Rafael Nadal drew level with Roger Federer on twenty Grand Slam titles after an extraordinary demolition of Novak Djokovic at Roland Garros.
You can move the tournament to October from late Spring, but there is no changing the inevitability of the result.
He won his 13th Paris championship in his 100th match there, dismissing the world number one 6-0 7-2 7-5 in two hours and 41 minutes of often breathtaking shotmaking.
Rafael Nadal has equalled Roger Federer’s record of 20 Grand Slam wins with a dominating victory over Novak Djokovic
The Spanish star powered his way to his 13th French Open title in emphatic fashion, sweeping aside the Serb in straight sets
Djokovic’s attempts to play chess with his dropshots backfired and his surfeit of unforced errors when faced with a trademark onslaught sealed his undoing. It was nothing like the equal battle expected.
Early afternoon rain meant that the roof was closed for the first ever indoor Roland Garros final. It was widely believed that the bounce-deadening effect of this would aid the world number one but how wrong we were.
The first set will go down as the best, and one of the longest, in history that has ended in a 6-0 scoreline.
Nadal was relentless in keeping the ball in play, chasing down everything Djokovic had to offer to storm to a two-set lead
The World No 1’s attempts to play chess with Nadal backfired as his drop shots were easily read by the inspired Spaniard
It took 45 minutes and began with Djokovic attempting four dropshots in the first game, only two of which were successful. The first four games lasted 32 minutes and was full of breathtaking rallies, the crucial difference between them being that Nadal was winning all the big points.
The Serb did not help himself by struggling with his first serve but it was still anything but the wipeout that the scoreboard suggested.
Djokovic looked shellshocked by the end but regrouped to get off the mark after 55 minutes, only to go another break down. Notably the Spaniard was winning all the shorter rallies and recovering from most of his opponent’s attempts to drag him to the net, where he plays brilliantly anyway.
Djokovic attempted to muster a fightback in the third set as he clawed back to 5-5 as the crowd looked to rouse the World No 1
But Nadal was in no mood to let his lead slip as the Spaniard powered home, winning 7-5 in the third to seal an historic victory
He went ahead for 4-1, still making mincemeat of the dropshots from his opponent. The ball would only marginally sit up and be met with an extraordinary flick after Nadal sprinted in – a remarkable feat of hand-eye coordination.
Djokovic was being forced to overpress in search of winners. While he was winning some points that way the unforced errors were also racking up. By the time he went two sets behind this was starting to look like the 2008 final when Nadal allowed Federer only four games in total.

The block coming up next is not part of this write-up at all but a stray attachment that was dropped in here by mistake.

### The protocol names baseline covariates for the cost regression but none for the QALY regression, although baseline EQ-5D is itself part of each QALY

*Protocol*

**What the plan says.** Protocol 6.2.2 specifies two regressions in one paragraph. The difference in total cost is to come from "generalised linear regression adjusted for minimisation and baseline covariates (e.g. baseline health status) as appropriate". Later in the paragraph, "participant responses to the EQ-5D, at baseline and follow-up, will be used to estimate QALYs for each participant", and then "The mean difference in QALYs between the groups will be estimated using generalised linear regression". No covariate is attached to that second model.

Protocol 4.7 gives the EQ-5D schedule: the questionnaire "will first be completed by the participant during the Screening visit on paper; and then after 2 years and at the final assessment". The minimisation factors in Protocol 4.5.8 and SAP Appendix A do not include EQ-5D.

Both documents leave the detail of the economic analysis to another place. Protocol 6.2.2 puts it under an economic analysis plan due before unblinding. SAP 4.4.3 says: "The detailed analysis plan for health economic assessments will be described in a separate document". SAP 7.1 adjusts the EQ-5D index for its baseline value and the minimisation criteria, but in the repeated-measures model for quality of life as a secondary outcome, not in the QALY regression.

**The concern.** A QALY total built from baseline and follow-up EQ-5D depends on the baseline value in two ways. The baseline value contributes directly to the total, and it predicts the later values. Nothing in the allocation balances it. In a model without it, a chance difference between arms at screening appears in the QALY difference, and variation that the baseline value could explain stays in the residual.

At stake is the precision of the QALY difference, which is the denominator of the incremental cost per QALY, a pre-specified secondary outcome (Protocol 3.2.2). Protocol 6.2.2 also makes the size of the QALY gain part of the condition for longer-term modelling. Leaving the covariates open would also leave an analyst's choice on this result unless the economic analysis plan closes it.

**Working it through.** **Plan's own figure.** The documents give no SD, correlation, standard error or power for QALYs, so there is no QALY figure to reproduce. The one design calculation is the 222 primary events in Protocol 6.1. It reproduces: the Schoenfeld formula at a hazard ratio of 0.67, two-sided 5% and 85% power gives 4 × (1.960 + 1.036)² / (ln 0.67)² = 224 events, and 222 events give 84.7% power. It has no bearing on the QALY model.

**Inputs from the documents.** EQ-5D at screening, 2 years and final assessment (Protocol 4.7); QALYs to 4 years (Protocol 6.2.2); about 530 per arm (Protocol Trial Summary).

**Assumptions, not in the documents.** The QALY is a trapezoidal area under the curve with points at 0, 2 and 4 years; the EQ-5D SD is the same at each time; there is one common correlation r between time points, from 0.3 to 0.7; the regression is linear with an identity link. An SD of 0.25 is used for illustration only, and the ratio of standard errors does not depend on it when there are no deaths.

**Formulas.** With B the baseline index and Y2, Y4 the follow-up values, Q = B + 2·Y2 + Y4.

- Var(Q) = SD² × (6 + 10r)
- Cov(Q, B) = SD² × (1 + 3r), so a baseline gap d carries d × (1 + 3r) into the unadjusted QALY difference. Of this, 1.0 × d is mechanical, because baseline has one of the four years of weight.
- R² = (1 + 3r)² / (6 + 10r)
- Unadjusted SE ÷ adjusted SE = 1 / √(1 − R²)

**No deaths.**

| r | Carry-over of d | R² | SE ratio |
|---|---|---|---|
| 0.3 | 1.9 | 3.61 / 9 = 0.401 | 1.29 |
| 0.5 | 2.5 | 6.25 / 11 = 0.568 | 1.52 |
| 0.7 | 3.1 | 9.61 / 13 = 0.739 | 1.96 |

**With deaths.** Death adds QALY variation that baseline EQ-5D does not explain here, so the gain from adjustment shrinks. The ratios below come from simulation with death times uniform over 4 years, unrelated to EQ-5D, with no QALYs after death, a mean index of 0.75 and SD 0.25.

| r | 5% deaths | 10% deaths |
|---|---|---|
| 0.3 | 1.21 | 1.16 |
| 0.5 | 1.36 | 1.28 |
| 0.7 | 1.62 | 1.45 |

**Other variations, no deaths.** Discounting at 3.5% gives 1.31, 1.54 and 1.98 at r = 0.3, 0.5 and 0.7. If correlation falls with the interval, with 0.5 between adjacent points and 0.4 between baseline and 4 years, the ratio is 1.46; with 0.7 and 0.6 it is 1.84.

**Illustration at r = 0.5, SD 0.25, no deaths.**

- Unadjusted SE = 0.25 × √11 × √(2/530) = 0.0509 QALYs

When he lamely surrendered a break at 2-2 in the third the end looked nigh, only for Nadal’s level to drop in the next game and allow him to level straightaway.
The Serb definitely sensed he was back in it, but then at 5-5 and 30-30 he hit a forehand marginally long and then double faulted down the ‘T’. With no Hawkeye to appeal to on the clay the mark, inspected by umpire Damien Dumusois, showed the ball to be out but he would have liked a referral.
He gave up the last game lamely, ushering Nadal to the title.
Nadal said he has enjoyed his best moments at Roland Garros and sent a message of positivity amid the covid pandemic
The Spaniard does his traditional bite of the trophy after making it an astonishing 13 French Open triumphs on Sunday
‘Congrats to Novak for another great tournament. Sorry for today,’ he said.
‘In Australia, he killed me a couple of times ago. Today it was me. It’s part of the game, we have played plenty of times. One day one person wins, the next day the other. All the best for the future, Novak.
‘It has been a very tough year but to win here means everything to me,’ said Nadal. ‘It’s not the moment for me to think about the 20th equalling Roger, for me today is a Roland Garros victory. Roland Garros means everything to me, I have spent the most important moments of my career here.’
The mammoth final was played out in front of a smattering of fans at the brand new Philippe Chartier court in Paris
‘I want to send a message to everyone around the world: we are facing one of the worst moments we remember in this world, fighting against this virus. Just keep going, stay positive and all the very best. Together we will go through this and be victorious soon.’
‘It was a very tough match for me today,’ a deflated Djokovic said. ‘I’m not so pleased with the way I played today. I was outplayed by a better player on the court. It has been a fantastic couple of weeks.
‘This situation is difficult but we have the possibility to play the sport we love and I’m very grateful to those who allowed us to play.’
Re-live all the action as it happened in Paris right here with Sportsmail’s KIERAN JACKSON and OLLIE LEWIS.